\w and [A-Za-z0-9_] are not equivalent in most regex flavors. \w includes letters with diacritics, letters from other scripts, etc. Commented Dec 3, 2008 at 7:45
  • 5
    The original question did say "upper and lowercase letters", so it would seem that "letters" from non-Latin scripts should match.
    – Hakanai
    Commented Oct 24, 2011 at 22:24
  • 3
    [\p{upper}\p{lower}\p{gc=Number}_] is all you need to do this right, presuming there are no combining characters.
    – tchrist
    Commented Jun 10, 2012 at 5:09
  • 5
    What's going on with all the up-votes. This is not correct. It only works for English. If you are going to make an edit, EDIT it. Don't add on an "Edit:", just make it correct.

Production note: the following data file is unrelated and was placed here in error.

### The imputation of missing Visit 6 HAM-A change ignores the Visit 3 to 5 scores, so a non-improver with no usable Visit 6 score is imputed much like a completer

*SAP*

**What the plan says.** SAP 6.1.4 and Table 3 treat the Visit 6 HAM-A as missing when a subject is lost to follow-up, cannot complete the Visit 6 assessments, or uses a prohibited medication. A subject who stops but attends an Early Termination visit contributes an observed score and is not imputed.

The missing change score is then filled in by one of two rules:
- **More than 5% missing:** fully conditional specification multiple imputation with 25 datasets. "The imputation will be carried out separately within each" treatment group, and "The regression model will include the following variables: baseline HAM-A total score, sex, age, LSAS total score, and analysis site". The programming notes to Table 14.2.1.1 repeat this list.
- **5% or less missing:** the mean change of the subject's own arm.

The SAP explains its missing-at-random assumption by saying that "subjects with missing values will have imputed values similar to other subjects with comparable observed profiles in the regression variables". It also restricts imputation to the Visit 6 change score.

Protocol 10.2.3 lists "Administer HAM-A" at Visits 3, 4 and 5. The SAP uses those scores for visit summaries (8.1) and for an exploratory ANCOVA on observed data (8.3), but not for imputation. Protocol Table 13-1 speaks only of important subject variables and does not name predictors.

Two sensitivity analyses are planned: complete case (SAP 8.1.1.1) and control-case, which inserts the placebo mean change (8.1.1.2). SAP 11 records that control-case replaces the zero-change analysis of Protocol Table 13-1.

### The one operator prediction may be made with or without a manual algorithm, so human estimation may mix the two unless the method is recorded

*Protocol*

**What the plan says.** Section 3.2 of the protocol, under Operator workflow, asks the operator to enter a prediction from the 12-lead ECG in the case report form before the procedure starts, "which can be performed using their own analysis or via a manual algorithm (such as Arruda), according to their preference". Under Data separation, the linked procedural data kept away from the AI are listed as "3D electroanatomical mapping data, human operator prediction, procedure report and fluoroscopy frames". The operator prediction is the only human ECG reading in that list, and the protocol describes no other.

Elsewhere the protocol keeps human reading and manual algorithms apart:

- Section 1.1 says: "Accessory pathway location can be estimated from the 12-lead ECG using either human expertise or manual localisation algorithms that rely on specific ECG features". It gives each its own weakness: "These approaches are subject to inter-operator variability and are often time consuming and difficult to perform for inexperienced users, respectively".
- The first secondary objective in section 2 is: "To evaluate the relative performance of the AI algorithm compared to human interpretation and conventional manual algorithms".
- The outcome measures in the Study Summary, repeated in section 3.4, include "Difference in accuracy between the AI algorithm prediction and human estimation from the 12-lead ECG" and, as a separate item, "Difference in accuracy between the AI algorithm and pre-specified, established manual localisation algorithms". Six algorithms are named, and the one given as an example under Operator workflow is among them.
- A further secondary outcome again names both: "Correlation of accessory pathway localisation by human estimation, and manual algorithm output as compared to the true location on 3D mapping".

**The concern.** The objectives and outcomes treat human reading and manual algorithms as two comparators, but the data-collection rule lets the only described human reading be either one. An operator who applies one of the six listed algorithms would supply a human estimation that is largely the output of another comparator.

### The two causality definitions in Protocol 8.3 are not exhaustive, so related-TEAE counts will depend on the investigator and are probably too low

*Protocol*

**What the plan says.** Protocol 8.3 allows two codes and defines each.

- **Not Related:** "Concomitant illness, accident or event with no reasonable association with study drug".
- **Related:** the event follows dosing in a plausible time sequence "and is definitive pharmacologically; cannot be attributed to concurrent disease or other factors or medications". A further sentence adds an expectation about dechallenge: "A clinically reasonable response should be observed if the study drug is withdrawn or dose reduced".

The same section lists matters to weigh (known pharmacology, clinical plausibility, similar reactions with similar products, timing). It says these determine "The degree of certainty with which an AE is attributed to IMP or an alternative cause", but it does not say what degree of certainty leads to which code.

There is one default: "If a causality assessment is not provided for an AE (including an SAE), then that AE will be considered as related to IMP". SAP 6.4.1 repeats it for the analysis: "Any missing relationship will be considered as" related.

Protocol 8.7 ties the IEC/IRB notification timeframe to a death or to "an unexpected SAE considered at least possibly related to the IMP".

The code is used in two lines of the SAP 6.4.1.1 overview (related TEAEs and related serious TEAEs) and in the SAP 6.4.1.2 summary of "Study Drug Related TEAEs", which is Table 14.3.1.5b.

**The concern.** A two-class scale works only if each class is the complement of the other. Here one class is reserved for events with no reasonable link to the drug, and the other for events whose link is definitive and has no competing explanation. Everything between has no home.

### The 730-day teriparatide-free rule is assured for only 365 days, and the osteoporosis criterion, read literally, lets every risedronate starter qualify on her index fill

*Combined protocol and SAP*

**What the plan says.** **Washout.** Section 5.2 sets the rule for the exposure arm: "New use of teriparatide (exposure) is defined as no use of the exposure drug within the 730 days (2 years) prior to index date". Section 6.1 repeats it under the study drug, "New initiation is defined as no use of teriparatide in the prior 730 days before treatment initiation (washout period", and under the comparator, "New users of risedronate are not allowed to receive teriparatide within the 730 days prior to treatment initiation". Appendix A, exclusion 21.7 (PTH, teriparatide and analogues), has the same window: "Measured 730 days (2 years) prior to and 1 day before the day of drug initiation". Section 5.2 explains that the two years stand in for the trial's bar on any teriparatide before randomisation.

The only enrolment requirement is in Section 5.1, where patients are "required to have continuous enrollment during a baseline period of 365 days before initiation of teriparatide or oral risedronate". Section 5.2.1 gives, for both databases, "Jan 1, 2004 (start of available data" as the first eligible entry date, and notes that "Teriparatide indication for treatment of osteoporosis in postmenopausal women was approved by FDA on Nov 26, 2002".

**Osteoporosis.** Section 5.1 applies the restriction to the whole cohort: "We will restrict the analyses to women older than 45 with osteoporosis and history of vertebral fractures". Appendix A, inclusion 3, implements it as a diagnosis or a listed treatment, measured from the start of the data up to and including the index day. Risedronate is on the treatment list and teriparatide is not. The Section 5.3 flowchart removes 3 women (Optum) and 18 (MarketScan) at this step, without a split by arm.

– doug65536
    Commented Oct 5, 2013 at 17:45

There's a lot of verbosity in here, and I'm deeply against it, so, my conclusive answer would be:


\w is equivalent to [A-Za-z0-9_], which is pretty much what you want (unless we introduce Unicode to the mix).

Using the + quantifier you'll match one or more characters. If you want to accept an empty string too, use * instead.

  • 81
    \w isn’t usually restricted to ASCII alone.
    – tchrist
    Commented Jun 10, 2012 at 5:09
  • 56
    English is not the only language in the world, so this should be the accepted answer, not the [a-z] and its variations. \w will capture non-latin characters too. Like šēēā or кукареку Commented Sep 11, 2017 at 18:21
  • 3
    Validated on page 318 of the O'Reilly "Mastering Regular Expressions"
    – guidotex
    Commented Nov 16, 2018 at 19:30
  • 2
    \w is equivalent to [a-zA-Z0-9_] in ECMAScript (i.e. what runs in your modern Web browser), implying both are restricted to ASCII there. Commented Nov 30, 2020 at 21:15